Can wisdom teeth grow back after extraction? Why remove wisdom teeth? What are the signs and symptoms of impacted wisdom teeth? How to reduce swelling after wisdom tooth extraction? And finally, how can we reduce the pain of wisdom teeth before and after surgery?

No, wisdom teeth do not grow back after extraction. However, it is possible for someone to have more than the typical four wisdom teeth.

These extra teeth, which may appear after the removal of the original wisdom teeth, are called supernumerary teeth.

Wisdom teeth, also known as third molars, are often considered the most problematic teeth. They cause a number of problems that prompt patients to consult their dentist:

  • Dystopia is when the tooth grows in the wrong position or direction. This can injure the mucous membrane of the mouth, disturb the placement of neighboring teeth and cause malocclusion.
  • The rapid onset of cavities, as these teeth are difficult to clean and maintain. They grow in hard-to-reach places, sticking to the teeth next to them. Food debris accumulates, forming plaque and tartar.
  • Root caries is particularly insidious, as it is not visible to the naked eye. It develops deep under the gum, remains asymptomatic for a long time, and can spread to the neighboring tooth.
  • Various cysts, which can grow to a large volume and affect adjacent teeth.

Impacted wisdom teeth can cause a variety of unpleasant symptoms. The most common are

  • Pain and swelling at the back of the mouth
  • Red, sensitive gums
  • Bad breath or taste in the mouth
  • Difficulty opening mouth
  • Problems biting and chewing
  • Headaches
  • Blocked or stuck jaw
  • Swollen gums
  • Crowding of other teeth

If you notice any of these signs, consult a dentist or oral surgeon for diagnosis and treatment options.

Even without apparent symptoms, it’s important to keep an eye on impacted wisdom teeth. Regular monitoring helps prevent problems and maintain good oral health.

First and foremost, it’s important to understand that some swelling is part of the body’s normal healing process.

However, there are a number of steps you can take to speed up healing and reduce discomfort.

Immediately after extraction, apply a cold compress or ice pack to the affected cheek intermittently – 15 minutes at a time – to reduce swelling and numb the area, which will relieve pain.

This practice is particularly effective in the 24 hours following surgery.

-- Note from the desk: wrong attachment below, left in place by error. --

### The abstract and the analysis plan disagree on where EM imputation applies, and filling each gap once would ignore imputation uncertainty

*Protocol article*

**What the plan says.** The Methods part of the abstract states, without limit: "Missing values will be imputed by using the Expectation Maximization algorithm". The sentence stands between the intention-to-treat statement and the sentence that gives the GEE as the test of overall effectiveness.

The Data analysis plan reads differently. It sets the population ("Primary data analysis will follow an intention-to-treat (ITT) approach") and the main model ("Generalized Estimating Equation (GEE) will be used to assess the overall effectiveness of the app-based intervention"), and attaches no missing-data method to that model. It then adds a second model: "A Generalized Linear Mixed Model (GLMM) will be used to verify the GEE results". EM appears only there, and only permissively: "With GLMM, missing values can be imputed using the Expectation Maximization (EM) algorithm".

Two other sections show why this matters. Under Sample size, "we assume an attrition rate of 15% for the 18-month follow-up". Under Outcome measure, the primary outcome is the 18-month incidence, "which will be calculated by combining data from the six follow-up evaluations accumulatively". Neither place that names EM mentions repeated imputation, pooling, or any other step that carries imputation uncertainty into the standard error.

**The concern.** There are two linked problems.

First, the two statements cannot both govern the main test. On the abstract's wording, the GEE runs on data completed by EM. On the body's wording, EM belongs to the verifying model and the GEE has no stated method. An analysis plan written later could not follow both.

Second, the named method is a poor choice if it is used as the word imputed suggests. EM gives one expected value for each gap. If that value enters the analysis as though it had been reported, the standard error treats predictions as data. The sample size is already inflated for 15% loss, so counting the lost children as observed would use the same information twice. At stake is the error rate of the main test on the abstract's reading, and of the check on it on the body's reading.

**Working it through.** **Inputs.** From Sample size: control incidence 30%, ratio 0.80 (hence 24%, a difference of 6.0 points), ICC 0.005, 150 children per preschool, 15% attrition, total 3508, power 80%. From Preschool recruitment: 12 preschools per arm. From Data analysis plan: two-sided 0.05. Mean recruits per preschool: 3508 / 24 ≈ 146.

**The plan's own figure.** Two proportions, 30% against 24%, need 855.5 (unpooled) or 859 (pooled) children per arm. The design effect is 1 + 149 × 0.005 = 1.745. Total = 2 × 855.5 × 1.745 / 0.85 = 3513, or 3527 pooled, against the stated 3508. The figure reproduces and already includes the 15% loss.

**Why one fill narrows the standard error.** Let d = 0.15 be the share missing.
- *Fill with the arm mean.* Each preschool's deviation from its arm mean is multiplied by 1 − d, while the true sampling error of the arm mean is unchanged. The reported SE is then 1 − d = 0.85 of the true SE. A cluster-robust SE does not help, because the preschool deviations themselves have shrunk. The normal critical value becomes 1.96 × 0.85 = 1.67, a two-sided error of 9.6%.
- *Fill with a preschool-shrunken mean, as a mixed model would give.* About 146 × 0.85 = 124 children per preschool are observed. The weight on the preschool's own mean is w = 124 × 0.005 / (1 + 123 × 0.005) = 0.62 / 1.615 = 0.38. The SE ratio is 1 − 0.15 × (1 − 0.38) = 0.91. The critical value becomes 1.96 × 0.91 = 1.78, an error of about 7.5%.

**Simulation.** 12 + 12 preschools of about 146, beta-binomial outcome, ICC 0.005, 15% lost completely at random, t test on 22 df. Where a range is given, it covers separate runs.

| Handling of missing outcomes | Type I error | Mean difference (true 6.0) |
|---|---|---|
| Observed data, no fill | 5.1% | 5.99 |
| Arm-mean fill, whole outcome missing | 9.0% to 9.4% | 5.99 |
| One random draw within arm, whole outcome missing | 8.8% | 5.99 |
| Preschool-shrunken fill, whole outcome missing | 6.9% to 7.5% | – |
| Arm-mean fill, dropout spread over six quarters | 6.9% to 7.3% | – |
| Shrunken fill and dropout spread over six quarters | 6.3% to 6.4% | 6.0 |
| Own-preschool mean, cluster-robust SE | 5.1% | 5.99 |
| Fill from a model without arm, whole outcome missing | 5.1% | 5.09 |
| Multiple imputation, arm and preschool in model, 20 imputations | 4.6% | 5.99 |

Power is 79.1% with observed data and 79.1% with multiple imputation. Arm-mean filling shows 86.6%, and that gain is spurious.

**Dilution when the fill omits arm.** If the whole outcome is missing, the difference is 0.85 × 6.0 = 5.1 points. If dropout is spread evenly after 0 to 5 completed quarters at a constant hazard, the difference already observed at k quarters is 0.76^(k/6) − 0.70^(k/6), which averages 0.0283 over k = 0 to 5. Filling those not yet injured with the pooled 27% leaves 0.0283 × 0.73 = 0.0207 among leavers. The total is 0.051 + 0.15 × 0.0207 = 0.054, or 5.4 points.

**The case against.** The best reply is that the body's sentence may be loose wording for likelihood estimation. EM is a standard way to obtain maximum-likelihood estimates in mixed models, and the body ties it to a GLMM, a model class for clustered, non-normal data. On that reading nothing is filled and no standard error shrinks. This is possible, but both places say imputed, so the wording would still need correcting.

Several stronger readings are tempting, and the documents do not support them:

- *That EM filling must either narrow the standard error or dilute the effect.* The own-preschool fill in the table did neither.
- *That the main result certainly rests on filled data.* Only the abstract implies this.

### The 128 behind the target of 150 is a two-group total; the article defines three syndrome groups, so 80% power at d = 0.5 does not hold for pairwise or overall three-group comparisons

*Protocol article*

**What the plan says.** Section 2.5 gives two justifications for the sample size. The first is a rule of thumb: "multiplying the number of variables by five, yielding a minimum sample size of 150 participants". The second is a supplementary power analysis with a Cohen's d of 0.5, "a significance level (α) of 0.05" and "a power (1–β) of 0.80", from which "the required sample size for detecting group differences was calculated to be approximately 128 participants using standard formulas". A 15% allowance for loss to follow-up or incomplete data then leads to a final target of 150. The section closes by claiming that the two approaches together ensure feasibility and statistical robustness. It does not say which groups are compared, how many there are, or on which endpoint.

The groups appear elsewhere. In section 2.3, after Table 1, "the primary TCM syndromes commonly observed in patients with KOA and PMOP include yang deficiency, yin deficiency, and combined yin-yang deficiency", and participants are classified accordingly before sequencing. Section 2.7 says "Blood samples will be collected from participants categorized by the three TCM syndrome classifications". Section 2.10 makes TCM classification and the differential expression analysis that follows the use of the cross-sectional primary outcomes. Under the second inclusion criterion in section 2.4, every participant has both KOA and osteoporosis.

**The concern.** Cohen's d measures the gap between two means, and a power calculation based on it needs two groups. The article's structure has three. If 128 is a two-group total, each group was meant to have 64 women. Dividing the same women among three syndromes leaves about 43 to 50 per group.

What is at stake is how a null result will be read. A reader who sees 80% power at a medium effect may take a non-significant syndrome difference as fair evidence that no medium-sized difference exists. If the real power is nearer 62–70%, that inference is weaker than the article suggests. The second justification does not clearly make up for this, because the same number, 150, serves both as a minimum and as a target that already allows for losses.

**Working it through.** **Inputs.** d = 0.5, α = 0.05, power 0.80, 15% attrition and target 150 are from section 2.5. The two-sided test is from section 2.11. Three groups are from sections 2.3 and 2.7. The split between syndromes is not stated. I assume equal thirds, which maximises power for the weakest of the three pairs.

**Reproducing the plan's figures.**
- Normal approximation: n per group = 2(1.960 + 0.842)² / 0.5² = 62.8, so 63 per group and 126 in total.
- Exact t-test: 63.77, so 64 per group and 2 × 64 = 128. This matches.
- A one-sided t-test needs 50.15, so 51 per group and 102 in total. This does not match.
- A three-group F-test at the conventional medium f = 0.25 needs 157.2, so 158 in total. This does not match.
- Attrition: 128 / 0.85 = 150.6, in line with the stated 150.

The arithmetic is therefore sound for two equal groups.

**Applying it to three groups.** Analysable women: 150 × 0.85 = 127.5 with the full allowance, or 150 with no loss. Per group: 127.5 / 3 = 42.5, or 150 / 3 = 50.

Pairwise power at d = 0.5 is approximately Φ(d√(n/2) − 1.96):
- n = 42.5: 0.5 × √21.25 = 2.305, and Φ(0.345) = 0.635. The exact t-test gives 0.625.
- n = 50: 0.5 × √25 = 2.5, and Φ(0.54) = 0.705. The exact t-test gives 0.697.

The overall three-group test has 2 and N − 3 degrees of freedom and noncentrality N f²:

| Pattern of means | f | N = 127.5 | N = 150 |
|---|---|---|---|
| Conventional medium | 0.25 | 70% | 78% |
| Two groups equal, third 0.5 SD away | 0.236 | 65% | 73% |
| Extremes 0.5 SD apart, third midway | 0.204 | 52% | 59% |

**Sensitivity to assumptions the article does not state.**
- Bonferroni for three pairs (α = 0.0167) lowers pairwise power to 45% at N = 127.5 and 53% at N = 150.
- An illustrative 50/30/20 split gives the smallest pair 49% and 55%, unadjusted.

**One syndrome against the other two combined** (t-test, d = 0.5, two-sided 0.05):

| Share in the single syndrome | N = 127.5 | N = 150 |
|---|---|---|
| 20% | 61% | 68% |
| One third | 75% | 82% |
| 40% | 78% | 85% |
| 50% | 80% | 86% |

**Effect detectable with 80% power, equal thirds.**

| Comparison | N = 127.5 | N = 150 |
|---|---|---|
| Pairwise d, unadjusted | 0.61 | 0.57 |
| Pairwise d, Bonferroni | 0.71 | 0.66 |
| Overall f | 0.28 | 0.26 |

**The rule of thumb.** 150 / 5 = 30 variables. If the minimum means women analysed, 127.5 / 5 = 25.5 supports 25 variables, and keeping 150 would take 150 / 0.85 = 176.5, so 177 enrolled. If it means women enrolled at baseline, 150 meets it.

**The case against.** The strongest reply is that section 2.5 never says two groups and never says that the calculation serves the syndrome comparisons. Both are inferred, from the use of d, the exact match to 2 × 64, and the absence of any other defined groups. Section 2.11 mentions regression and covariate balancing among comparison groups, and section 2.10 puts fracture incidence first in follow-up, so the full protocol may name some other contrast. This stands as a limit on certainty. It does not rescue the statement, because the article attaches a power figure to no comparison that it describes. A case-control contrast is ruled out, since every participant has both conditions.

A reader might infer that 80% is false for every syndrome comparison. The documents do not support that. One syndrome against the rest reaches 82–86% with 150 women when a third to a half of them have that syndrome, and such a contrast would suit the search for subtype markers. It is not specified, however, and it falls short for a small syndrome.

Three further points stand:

In addition, keeping the head elevated, especially during sleep, can prevent blood from pooling in the area, thereby reducing inflammation.

Gentle, lukewarm rinsing with salt water several times a day, starting 24 hours after surgery, can also help soothe the swollen area and keep it clean.

Wisdom teeth generally start to erupt after the age of 17, once the crowns of the second molars have formed. Their roots are then actively developing. This process can begin a little earlier, at around 14-15 years of age.

However, the eruption of wisdom teeth varies greatly from one individual to another. Each of the 4 teeth erupts independently.

The first may erupt young, the last much later. Cases have even been observed at 20, 30 or even over 50 years of age!

It’s also possible for wisdom teeth to cause pain without piercing the gums.

In short, the age at which wisdom teeth appear is highly individual. They can appear at very different ages, from adolescence to old age. Regular monitoring will help detect their eruption and prevent possible problems.

While wisdom teeth extraction can help prevent crowding and misalignment, it’s important to understand that the extraction itself is not a corrective measure for crooked teeth.

In other words, wisdom teeth extraction will not automatically straighten existing teeth.

If teeth have already shifted due to the pressure exerted by impacted or crooked wisdom teeth, orthodontic intervention may be necessary to correct the alignment.

There are many ways to manage discomfort and minimize pain before and after wisdom teeth extraction surgery. Here are some common strategies for reducing discomfort before or after tooth extraction:

  • Over-the-counter analgesics, such as ibuprofen or acetaminophen, can help relieve pain if it’s not very intense.
  • Cold compresses: Apply an ice pack or a bag of frozen peas wrapped in a thin towel to the outside of your cheek, near the painful area. You can leave it on the outside of your cheek for about 15 minutes. This can help numb the inflamed area.
  • Salt water rinse: Mix 1/2 teaspoon of salt in a glass of lukewarm water and swish the solution around gently. Wash your mouth with this solution for 30 seconds before spitting it out. Repeat this process several times a day.
  • Oral hygiene: It’s essential to get rid of all the bacteria that cause inflammation and the resulting pain. You can also floss regularly and use an antiseptic mouthwash for better results.
  • Avoid hard, crunchy foods: Eating hard, crunchy, or chewy foods can exacerbate pain and inflammation around wisdom teeth. Opt for soft foods, including soups, smoothies, mashed potatoes, yogurt, and scrambled eggs.
  • Stay hydrated: Drinking plenty of water can help remove food particles and bacteria from the mouth, reducing the risk of infection and inflammation around wisdom teeth.
  • Elevate your head: When lying down or sleeping, support your head with pillows to help reduce swelling and pressure around the affected area.
  • Use a topical numbing gel: These over-the-counter numbing gels containing benzocaine are sometimes very effective in controlling pain when applied to the gums around wisdom teeth.
  • Incorporate anti-inflammatory foods: Green vegetables, berries, fatty fish and nuts can help reduce inflammation and pain.

Useful Links:

Quality of life after extraction of mandibular wisdom teeth

Need Your Wisdom Teeth Extracted? Research Study Compares Pain Relief Medications